It is the doom-and-gloom that will rightly get much of the attention. The warning that Ontario is on pace for a $30-billion deficit and a debt-to-GDP ratio above 50 per cent. The dismal forecast that low economic growth is the new reality, not an anomaly. The suggestion that, to avoid financial disaster, the province needs to cut public spending to an extent that will dwarf what happened during the Mike Harris era.
But for all that is grim about the diagnosis delivered by Don Drummond on Wednesday, the prescription is something altogether different. His government-commissioned report, delivered with a flourish that reflected the pivotal point it represents in Ontario's history, is rooted in a pervasive optimism about the capacity of government to change for the better.
Optimism is all relative, and much of what this report points toward – fewer hospitals, more user fees, various labour battles – won't be pretty. But the underlying premise is that it's possible for government to ultimately spend 16 per less on each person in the province, in real terms, without the accompanying pain one would expect.
His perspective is heartening, in that it eschews simple-minded solutions – indiscriminate cuts, across-the-board wage freezes, asset sales for the purpose of a quick cash fix – in favour of efficiencies meant to last. But it's also worrisome, in its faith that government can achieve things that it has never achieved before, and the subtext of what will happen if it can't do that.
Through his report's daunting 543 pages, there are some running themes. One is that government decisions should be "evidence-based." Another is integration, which is to say fewer silos and more co-operation between people working toward the same goal. A third is that the public service should be more of a meritocracy, where productivity is rewarded and a lack of it is punished.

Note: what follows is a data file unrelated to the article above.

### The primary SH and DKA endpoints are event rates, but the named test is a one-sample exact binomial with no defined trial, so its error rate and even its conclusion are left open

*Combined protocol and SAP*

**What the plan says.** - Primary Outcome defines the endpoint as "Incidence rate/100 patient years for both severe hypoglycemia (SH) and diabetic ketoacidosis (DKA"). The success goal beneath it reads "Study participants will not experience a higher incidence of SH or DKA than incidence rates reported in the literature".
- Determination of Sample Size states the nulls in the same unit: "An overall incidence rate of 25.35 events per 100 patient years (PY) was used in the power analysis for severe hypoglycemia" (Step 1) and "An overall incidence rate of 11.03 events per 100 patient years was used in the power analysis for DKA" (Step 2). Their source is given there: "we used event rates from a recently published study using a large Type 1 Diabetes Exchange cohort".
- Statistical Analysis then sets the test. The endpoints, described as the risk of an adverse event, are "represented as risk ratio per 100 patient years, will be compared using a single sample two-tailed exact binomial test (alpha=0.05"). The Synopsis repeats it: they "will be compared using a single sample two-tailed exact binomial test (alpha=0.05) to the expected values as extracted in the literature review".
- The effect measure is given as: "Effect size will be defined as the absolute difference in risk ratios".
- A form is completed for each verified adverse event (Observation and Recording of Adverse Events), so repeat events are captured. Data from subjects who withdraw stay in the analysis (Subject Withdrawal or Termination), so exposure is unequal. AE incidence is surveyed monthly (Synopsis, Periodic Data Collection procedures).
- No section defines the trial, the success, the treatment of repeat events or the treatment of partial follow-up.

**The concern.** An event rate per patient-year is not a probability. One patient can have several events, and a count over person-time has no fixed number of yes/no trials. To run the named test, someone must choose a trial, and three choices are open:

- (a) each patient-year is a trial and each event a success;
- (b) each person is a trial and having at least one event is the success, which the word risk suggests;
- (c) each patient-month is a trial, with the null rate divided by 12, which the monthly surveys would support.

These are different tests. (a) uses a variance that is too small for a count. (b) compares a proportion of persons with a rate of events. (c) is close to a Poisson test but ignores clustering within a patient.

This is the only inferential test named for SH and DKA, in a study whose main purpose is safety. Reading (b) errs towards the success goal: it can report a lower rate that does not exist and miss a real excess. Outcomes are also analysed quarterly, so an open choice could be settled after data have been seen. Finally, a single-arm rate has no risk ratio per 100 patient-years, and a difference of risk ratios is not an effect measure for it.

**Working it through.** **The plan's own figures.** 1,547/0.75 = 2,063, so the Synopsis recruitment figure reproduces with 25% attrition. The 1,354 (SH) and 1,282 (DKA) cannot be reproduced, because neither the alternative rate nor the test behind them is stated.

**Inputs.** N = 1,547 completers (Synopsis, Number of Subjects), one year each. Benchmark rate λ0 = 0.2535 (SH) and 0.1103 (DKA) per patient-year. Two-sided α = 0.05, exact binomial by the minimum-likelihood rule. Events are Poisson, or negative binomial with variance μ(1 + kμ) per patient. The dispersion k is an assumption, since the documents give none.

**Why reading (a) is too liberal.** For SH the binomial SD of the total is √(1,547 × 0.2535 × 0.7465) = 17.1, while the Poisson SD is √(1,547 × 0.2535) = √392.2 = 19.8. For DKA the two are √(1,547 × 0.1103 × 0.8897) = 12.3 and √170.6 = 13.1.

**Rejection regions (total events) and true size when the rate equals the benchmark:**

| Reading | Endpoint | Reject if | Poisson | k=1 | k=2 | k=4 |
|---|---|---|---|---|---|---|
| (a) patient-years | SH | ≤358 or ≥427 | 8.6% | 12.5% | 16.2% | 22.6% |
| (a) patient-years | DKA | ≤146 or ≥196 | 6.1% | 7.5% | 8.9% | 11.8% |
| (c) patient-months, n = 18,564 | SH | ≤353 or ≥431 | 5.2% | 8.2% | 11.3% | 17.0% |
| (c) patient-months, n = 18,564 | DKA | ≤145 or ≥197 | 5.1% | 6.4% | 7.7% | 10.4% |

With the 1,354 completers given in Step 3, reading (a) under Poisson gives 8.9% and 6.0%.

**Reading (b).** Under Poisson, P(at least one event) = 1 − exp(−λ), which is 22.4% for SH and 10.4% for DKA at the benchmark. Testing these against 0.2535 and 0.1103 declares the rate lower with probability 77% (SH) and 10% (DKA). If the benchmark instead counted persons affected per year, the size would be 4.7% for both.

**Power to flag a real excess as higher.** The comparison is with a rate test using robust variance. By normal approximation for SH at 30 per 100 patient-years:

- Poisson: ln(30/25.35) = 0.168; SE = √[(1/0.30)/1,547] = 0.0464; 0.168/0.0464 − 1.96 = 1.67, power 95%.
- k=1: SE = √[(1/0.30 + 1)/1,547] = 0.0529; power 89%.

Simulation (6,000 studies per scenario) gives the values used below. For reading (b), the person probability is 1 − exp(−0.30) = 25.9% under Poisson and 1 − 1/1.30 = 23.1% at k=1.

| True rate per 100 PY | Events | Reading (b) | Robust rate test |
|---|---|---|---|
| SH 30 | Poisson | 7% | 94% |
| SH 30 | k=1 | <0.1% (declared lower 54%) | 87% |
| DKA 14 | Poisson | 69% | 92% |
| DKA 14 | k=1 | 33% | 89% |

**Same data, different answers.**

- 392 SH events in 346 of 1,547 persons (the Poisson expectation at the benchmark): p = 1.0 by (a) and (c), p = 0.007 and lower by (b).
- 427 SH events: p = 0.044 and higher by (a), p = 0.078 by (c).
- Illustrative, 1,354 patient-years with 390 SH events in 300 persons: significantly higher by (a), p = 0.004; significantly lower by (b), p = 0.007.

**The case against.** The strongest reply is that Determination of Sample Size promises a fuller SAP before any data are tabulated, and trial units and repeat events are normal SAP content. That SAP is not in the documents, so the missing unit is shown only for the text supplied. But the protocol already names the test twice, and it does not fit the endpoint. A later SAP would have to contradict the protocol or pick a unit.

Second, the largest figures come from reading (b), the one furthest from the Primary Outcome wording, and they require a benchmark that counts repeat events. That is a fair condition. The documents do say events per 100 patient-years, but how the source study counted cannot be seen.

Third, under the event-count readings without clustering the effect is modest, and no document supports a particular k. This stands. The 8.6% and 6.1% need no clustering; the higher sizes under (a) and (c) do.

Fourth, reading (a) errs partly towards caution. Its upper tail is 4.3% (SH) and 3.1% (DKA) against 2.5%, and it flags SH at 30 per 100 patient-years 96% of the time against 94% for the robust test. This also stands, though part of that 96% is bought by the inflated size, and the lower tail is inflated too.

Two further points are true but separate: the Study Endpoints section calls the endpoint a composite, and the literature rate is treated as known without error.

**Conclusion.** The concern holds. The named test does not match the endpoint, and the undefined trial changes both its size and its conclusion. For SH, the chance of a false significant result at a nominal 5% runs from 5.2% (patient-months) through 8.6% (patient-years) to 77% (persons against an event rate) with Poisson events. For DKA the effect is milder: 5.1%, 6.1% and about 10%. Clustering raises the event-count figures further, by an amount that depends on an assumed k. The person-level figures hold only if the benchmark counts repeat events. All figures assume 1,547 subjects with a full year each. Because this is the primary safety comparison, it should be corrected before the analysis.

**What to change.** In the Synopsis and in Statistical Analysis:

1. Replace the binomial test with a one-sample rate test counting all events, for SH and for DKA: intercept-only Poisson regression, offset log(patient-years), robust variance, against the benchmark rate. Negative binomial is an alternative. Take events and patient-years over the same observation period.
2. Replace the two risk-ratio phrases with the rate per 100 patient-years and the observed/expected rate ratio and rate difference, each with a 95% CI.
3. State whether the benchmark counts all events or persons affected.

If these broad goals sound familiar, it's because they've been kicking around public-policy circles for ages. And the same goes for many of the report's specific recommendations.
"None of what we have said will surprise anyone who manages part of the health care system today," Mr. Drummond and his co-commissioners acknowledge in the meatiest chapter of the report. Indeed, much of what's recommended for the health sector – from forcing doctors to work more closely with each other to empowering Local Health Integration Networks to setting tougher standards for what the government pays for – is stuff that Dalton McGuinty's government has already nominally committed to.
The challenge, as ever, is in converting it all to reality.
It's not easy for a highly centralized government to drive even a handful of reforms at once, let alone the 362 that Mr. Drummond says are needed to build this brave new province. And a goal-oriented document, which offers a compendium of long-discussed reforms but little information on how to implement them, isn't going to help much on that front.
Where the report should help – where it has to help, if it's to prove of any lasting value – is with the will to at least try to do big things.
For a government that's been in power for more than eight years, there are always too many reasons not to change. From bitter experience running up against seemingly immovable objects, it becomes about what's not possible, rather than what is. So it's refreshing to read a report that pays little attention to obstacles, and takes for granted that government is capable of doing what needs to be done.
Mr. McGuinty has to find a way, in the months ahead, to start rewarding Mr. Drummond's faith. Because the alternative, a complete collapse of public services once their unaffordability has passed the point of no return, would underscore just how sunny much of this report really is.